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Sunday, June 19, 2011
First of all, congratulations! Demon Vampire has a release date. Was it difficult to find a publisher?
Yes. I have summated Everest to get where I am today. It took 182 queries to land a publisher. No one wanted to publish a 240,795 word novel. I have to hand it to Erudite Small Press for having the vision to see what my book could do in the marketplace.
What was the inspiration for Demon Vampire?
There are many answers to that question. The simplest is that I missed the era of Anne Rice's vampire. I missed the display of power in something that looked human and was clearly not. More than that, I wished to write of the control all vampires have. To see the same hand that caresses a neck eventually topple a building with little effort. There was a lack of control that is displayed in vampire novels today. I yearned to show the subtle touch the vampire I knew in my mind could give.
Zack Giver, the main character in your novel, comes across as extremely relatable to the average teenager. Was that deliberate, and are there autobiographical elements in his life story?
Yes, yes, and yes. There are many traits of Zack Giver that mirror me in youth. Knowing that he comes off as relatable is actually flattering in a sense. As far as intentions, I had more planning with the rest of the cast than I ever did with Zack.
On your blog you state that you've been writing for seventeen years. What was the first thing you wrote and how do you think your writing style has evolved over the years?
The first thing I ever wrote was a short story in 5th grade about robots. It was a revenge story and I never took the time to finish it before I turned it in. The teacher thought it was so creative that she gave me a C+ on a half finished paper. After that, I took up poetry, which I spent several years doing. I believe that my style has evolved greatly because of my ability with the written word. Needless to say, I have grown as a writer since 5th grade.
Much like Anne Rice's vampire novels, one of Demon Vampire's virtues is that it is an exceptionally poetic novel. What made you want to switch from prose to the novel format?
I used to spend two to four weeks on the "perfect" poem. I marveled at my own tower of Babel, gazing upon the way in which my words flowed onto the page and off of my lips. There was a beauty in it, a satisfaction that I enjoyed. With a few of my poems, I wanted to tell a story. I found that I had two options. Either construct the Iliad itself, or break format.
Favorite poem or poet?
William Blake's "The Tiger" "Tiger, tiger, burning bright, in the forests of the night." I loved the style and intrigue that poem was able to instill in my thoughts. It changed my way of thinking. I even wrote a poem mimicking its prose.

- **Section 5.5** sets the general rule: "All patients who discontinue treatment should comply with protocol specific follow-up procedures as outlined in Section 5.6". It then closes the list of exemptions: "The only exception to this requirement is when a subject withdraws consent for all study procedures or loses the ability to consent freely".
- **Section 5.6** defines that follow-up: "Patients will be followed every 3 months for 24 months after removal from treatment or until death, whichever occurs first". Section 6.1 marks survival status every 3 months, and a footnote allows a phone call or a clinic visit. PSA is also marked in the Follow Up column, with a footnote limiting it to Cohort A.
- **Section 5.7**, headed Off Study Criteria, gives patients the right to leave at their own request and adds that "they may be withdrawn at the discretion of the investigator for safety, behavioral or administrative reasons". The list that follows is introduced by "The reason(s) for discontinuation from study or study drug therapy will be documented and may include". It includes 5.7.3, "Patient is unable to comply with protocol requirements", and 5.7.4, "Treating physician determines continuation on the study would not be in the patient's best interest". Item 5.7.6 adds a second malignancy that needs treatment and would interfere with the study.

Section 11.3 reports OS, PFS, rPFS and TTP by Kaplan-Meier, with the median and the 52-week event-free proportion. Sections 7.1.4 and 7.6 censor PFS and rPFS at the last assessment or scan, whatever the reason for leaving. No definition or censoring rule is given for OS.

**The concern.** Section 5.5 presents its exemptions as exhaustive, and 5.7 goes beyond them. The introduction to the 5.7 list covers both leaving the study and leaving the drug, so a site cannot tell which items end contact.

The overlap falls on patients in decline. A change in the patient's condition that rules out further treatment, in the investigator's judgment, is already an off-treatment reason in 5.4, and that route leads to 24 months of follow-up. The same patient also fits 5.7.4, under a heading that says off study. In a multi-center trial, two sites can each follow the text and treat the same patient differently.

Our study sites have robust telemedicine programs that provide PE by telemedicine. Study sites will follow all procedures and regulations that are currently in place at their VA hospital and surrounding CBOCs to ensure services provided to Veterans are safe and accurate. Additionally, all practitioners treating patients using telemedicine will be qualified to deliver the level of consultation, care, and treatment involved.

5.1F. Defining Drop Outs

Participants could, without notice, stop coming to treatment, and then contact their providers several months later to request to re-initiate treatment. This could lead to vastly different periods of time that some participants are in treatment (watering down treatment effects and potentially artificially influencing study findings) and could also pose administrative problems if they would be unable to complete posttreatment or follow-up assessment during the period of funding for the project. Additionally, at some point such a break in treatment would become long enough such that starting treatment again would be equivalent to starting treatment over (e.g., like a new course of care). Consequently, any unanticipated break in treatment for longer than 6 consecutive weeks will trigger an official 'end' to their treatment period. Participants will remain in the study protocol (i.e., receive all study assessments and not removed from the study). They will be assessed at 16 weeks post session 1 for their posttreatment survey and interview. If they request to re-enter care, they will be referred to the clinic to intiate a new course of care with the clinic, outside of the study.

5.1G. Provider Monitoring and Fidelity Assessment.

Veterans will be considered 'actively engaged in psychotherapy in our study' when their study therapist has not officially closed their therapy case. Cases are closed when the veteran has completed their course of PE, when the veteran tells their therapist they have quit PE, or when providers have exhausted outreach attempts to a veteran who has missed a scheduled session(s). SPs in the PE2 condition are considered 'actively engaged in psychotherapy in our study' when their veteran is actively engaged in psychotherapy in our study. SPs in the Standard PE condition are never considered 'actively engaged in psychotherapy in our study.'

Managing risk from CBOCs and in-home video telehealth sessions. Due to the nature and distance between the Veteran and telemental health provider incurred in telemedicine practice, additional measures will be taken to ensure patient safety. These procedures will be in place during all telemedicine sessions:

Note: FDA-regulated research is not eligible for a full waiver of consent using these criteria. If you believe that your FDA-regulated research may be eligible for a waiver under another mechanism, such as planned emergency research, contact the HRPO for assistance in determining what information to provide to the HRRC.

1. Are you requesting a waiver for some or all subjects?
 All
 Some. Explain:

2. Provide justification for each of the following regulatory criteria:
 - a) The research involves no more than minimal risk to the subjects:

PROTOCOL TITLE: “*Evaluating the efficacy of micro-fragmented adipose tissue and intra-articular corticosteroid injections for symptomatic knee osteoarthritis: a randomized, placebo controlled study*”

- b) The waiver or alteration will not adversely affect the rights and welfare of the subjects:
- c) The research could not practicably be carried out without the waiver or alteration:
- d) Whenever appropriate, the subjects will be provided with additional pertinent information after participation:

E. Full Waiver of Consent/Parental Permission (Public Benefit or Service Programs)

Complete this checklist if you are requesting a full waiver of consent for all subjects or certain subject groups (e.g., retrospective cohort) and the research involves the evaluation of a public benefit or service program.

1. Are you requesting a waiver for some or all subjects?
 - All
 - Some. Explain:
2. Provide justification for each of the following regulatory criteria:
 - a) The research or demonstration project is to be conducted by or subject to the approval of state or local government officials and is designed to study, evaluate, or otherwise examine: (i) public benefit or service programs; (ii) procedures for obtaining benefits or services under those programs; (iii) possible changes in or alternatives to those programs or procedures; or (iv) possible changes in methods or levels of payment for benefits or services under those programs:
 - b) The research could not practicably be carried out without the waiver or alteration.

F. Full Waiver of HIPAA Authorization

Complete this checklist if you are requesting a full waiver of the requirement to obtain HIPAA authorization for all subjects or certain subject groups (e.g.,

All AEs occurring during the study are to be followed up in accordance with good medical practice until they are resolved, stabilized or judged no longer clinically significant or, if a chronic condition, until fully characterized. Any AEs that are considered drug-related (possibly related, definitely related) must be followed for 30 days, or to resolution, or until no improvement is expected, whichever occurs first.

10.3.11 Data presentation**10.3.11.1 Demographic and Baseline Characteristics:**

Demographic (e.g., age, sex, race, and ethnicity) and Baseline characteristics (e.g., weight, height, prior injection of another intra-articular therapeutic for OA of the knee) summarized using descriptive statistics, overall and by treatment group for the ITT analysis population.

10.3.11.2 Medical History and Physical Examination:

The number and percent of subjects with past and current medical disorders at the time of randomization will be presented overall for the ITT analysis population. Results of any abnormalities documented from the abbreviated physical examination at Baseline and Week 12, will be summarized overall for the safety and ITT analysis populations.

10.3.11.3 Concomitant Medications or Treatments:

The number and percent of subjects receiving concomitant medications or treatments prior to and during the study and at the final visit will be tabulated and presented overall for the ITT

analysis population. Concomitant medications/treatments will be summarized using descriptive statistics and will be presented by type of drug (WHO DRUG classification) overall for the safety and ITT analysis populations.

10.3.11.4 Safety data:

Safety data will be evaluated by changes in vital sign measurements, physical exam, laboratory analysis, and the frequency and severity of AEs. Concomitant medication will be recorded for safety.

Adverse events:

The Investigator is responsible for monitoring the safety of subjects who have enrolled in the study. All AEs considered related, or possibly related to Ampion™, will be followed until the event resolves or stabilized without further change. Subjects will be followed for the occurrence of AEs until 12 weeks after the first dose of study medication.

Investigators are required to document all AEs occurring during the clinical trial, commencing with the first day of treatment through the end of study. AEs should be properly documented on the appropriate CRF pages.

Moving onto vampires. You state on your blog that "It is my vision that those who remember the era of Anne Rice will see my epic as the answer to the mundane vampire that has propagated in the ebb of recent social tide." How do your vampires differ from the popular "Twilight" variety that saturates the media right now?
My vampires do not sparkle. They are not stone-cold, soulless, never-dreaming puppets that doubt their self-control. Other vampires may posture and threaten. My vampires simply kill people when they want them dead. There is no reason to hesitate in my world. The twilight strain is unsure of their level of restraint. My vampires may have heightened senses as well, but there is an echelon of control that is harnessed simply to take a step into the night. My vampires wield a strength that is able to ruin cities, not trailer parks. It takes precision to merely open a door instead of rip it out of the wall. The tween-vampire of late is a shell to the dream of vampires I grew up with. My vampire is daunted with real issues that plague their existence. They are faced with moral choices that fringe on the tipping point of losing their souls. To put is plainly, my vampires are alive and have human souls.
You describe your vampires as "powerful, elegant, sophisticated type... that have seeded desires and emotional ties to the world around them." Do you feel that strong emotional ties to the world help or hinder a vampire?
It depends on the vampire. Demetrius Del Marin is a musician that plays musical goblets of blood to fans of his gothic concert. He wears a smile, dresses in a suit, and shakes hands. He is also a contract killer that justifies slaughtering human beings to donate to certain orphanages around the country. His kills are perfunctory. He shows no emotion and only lives to assist the lives of children in unfortunate scenarios. He is detached from people. It lends well to his profession, but wreaks havoc in his personal life. Another Vampire named Orhn Damascus is wrought with revenge for the loss of his lover. He is emotionally shackled to his desire to end the life of the one who took everything from him. Whether it is good or bad to have a tie to your world is not for me to decide, it is to be answered in the heart of the reader.
As a writer of vampire fiction, how do you explain the massive popularity of the "Twilight" series?